Three leading Olympic and Paralympic athletes have accused the World Anti-Doping Agency (WADA) of trying to block the organisation's vice-president Linda Helleland from running as a candidate to replace Sir Craig Reedie as president next year.

Last week, WADA's executive office circulated a proposal from national governments in Africa for new criteria for the post of president ahead of next year's election.

Among the proposal's 12 criteria, which will be discussed at a meeting of WADA's foundation board in Baku next week, is the requirement that the candidate is aged 45 or above.

This has raised howls of protest from WADA's many current critics, who view it as a way to stop the 41-year-old Helleland from taking over next November.

In a joint statement, British Paralympic powerlifter Ali Jawad, Team GB track cyclist Callum Skinner and Swedish biathlete Sebastian Samuelsson said they thought this was a "quick and quiet attempt by members of WADA" to push through "totally unacceptable" rule changes ahead of the presidential campaign.

Accusing the potential change as a form of "age discrimination", the trio said they found the proposal's timing interesting given the recent row over WADA's decision to reinstate the Russian Anti-Doping Agency, a move Helleland strongly opposed.

"Call us sceptical, but regrettably we believe it is no coincidence, and is clearly an attempt to prevent the popular reformist candidate - that the athlete community believes WADA so desperately needs - from running," they said.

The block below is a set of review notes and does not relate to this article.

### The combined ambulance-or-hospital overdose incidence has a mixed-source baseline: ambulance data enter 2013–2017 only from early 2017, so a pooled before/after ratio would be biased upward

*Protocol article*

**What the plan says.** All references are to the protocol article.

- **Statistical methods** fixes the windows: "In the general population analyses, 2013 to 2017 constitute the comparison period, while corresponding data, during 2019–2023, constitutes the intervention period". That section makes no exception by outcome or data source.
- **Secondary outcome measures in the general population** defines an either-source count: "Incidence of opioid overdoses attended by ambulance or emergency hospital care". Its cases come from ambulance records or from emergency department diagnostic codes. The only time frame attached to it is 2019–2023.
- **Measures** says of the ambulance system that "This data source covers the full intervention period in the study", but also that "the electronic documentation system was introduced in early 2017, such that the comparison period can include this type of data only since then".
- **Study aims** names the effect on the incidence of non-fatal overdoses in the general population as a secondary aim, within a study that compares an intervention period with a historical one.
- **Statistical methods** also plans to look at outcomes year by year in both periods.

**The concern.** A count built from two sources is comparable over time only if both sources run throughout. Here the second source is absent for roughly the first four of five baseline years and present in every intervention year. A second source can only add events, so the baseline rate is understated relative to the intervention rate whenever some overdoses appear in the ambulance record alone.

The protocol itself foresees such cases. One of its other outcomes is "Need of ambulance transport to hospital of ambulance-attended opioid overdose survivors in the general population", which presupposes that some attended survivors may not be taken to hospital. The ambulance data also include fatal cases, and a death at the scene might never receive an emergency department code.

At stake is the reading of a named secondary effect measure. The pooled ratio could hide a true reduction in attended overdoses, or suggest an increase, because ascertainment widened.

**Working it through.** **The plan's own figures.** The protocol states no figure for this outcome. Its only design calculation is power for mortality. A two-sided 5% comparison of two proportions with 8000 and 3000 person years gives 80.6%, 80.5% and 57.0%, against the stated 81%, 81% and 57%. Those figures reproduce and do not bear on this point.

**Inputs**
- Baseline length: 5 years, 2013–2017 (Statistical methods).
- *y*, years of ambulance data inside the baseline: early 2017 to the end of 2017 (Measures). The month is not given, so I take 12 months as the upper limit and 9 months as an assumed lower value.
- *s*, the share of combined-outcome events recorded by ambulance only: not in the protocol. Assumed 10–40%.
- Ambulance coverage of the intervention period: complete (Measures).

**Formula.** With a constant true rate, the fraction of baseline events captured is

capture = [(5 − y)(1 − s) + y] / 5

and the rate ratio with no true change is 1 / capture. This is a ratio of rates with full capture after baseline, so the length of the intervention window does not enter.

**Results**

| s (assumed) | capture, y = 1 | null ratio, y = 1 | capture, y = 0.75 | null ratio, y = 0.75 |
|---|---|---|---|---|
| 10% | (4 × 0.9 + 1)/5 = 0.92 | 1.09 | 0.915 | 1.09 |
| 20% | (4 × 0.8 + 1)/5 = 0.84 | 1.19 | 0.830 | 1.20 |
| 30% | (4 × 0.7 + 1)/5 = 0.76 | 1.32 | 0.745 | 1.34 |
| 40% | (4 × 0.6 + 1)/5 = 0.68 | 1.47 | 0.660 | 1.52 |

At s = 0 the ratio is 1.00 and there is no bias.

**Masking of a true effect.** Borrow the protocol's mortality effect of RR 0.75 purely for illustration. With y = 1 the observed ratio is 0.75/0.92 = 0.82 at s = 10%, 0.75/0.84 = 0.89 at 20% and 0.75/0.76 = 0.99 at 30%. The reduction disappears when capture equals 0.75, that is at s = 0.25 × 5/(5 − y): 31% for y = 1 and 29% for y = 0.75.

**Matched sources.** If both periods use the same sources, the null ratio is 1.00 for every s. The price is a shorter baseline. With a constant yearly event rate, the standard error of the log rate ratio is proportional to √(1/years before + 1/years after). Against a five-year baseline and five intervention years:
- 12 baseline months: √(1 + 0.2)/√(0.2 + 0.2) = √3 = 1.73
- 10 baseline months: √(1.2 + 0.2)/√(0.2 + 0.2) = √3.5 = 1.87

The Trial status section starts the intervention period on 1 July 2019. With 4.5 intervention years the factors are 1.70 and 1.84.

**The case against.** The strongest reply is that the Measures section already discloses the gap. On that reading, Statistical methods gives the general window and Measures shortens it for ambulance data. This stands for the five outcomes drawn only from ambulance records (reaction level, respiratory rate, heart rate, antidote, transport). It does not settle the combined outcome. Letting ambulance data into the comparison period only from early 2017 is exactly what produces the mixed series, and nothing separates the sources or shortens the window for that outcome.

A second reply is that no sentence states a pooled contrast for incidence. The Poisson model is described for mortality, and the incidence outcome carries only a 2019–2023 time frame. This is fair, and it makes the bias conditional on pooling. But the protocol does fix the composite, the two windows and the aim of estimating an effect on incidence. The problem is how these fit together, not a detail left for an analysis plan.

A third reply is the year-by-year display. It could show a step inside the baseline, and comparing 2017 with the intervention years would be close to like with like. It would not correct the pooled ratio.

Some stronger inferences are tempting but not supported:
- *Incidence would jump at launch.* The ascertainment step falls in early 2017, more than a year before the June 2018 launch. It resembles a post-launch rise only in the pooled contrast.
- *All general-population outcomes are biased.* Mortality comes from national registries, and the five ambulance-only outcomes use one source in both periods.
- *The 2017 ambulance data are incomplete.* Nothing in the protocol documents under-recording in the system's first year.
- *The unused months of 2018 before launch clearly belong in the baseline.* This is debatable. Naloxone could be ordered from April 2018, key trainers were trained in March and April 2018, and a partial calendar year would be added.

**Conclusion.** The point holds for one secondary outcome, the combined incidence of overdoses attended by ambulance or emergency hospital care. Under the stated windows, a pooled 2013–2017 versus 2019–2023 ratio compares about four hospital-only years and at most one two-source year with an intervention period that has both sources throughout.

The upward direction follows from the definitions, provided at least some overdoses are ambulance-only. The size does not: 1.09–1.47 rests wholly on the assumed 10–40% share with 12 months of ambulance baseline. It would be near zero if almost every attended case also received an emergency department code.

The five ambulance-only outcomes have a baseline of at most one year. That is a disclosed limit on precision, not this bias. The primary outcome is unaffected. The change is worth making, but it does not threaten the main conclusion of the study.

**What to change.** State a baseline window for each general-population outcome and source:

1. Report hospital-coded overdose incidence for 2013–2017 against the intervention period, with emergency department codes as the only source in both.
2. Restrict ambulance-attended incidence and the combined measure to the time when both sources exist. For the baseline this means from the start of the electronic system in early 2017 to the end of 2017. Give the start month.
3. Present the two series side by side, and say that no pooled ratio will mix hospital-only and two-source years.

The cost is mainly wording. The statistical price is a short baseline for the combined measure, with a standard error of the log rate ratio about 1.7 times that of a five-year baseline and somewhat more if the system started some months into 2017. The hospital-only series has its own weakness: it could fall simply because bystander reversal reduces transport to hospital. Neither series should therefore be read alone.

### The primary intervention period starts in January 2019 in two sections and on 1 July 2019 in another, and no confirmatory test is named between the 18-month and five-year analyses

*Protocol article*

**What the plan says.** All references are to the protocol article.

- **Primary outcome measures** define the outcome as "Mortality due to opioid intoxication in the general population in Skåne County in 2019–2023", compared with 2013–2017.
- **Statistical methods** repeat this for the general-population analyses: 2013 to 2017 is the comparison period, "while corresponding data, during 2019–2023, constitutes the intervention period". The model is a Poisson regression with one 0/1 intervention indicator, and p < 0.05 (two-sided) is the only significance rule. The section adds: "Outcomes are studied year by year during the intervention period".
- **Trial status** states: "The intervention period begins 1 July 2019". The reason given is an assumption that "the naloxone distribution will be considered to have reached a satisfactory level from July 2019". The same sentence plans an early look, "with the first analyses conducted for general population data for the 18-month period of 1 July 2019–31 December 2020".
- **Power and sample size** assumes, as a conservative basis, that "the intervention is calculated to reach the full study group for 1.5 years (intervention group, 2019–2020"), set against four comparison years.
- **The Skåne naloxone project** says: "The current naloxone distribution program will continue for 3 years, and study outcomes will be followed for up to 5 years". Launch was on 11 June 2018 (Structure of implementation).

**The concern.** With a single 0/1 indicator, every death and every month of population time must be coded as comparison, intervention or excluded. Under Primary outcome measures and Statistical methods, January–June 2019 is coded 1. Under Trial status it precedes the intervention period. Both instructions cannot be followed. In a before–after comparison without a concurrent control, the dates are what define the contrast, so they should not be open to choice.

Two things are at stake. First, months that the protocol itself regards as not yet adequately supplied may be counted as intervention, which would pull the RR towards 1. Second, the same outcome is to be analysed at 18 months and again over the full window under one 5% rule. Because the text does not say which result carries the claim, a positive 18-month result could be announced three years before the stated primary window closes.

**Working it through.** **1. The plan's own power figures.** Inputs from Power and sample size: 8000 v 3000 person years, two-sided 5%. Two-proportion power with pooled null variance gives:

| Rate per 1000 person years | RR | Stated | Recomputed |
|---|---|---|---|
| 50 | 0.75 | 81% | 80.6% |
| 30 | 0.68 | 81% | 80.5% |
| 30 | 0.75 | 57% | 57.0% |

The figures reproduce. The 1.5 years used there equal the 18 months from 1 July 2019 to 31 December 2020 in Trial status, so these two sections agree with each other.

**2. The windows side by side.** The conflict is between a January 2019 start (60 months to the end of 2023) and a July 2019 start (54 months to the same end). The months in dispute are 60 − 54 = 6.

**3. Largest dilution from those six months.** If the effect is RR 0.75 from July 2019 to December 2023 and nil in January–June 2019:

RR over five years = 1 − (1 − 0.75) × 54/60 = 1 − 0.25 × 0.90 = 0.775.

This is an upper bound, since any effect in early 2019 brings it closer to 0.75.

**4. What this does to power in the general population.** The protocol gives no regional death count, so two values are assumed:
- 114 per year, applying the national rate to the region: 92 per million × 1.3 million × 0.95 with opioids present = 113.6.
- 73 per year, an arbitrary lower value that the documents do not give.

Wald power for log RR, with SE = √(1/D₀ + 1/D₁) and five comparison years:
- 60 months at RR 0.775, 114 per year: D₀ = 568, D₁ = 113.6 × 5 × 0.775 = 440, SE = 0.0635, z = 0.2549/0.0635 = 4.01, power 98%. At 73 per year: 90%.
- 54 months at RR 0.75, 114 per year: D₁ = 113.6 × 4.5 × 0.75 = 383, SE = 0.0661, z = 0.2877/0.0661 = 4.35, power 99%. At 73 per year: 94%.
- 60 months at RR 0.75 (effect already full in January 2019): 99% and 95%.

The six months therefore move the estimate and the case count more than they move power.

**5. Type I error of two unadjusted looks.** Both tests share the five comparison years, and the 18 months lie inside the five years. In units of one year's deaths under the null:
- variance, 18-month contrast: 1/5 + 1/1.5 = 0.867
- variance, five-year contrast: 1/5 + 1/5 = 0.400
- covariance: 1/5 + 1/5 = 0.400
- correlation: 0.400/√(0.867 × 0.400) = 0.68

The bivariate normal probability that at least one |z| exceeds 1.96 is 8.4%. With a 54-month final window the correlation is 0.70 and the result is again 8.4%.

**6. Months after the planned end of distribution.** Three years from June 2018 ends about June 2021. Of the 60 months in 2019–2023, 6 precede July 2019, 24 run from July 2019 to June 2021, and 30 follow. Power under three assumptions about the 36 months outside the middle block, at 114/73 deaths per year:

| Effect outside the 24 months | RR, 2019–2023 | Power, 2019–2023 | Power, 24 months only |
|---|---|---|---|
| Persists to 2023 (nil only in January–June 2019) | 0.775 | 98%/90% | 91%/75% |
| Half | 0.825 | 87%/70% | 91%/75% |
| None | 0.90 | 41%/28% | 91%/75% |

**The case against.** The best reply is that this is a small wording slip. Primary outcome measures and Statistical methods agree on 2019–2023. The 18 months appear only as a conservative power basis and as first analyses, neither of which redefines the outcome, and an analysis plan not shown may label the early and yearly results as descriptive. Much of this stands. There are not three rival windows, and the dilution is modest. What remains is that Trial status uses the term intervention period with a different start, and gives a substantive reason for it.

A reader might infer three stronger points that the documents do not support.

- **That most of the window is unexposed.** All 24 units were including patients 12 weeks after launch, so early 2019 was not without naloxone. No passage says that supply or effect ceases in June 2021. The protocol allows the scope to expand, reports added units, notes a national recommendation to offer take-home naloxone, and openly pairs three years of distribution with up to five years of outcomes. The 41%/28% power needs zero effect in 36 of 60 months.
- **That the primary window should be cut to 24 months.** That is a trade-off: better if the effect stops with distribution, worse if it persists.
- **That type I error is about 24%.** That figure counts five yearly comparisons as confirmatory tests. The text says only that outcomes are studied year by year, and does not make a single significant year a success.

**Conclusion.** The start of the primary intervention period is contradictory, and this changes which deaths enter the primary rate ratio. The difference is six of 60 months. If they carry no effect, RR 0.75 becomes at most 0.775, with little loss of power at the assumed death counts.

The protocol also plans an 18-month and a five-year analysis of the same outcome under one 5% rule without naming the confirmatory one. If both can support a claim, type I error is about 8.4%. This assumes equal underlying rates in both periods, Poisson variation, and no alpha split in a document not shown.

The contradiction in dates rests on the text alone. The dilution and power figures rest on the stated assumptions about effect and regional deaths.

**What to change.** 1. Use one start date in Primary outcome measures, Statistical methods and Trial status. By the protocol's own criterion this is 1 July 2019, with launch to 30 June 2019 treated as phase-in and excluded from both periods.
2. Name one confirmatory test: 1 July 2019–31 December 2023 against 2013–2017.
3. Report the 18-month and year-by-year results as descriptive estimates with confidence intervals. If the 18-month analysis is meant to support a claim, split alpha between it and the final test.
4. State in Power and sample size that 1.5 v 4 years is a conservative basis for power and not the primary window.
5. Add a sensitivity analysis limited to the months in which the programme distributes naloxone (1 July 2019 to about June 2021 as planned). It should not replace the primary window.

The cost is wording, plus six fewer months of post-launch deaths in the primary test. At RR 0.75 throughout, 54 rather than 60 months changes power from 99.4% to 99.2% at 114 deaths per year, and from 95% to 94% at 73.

Linda Helleland is a candidate for the WADA presidency

The three athletes, who have won five Olympic and Paralympic medals between them, have also expressed their concerns about a suggested change to the code of conduct for presidential candidates, namely that they "exercise self-restraint" when speaking to journalists and on social media.

"While we all want debate surrounding the future of the WADA-led anti-doping system to be dignified, we believe that this rule - which is wholly subjective and open to interpretation - would essentially 'muzzle' candidates that hold different views and positions than the WADA status quo," they said.

"This change...appears to be a clear and blatant attempt to stifle free speech."

WADA, however, has rejected the claim it is responsible for the proposed new candidate criteria, saying it is "standard practice" to distribute draft ideas from its members ahead of key meetings but that was as far as its involvement went.

In a statement, a WADA spokesman said: "Neither WADA's leadership nor its management was involved or consulted in any way in the drafting of this document. Any suggestion to the contrary is simply untrue."

Arguments about WADA's future have been raging ever since the contentious decision to reinstate RUSADA, with several leading national anti-doping agencies and athletes representatives meeting in Paris and Washington last week to call for a more independent and robust international system.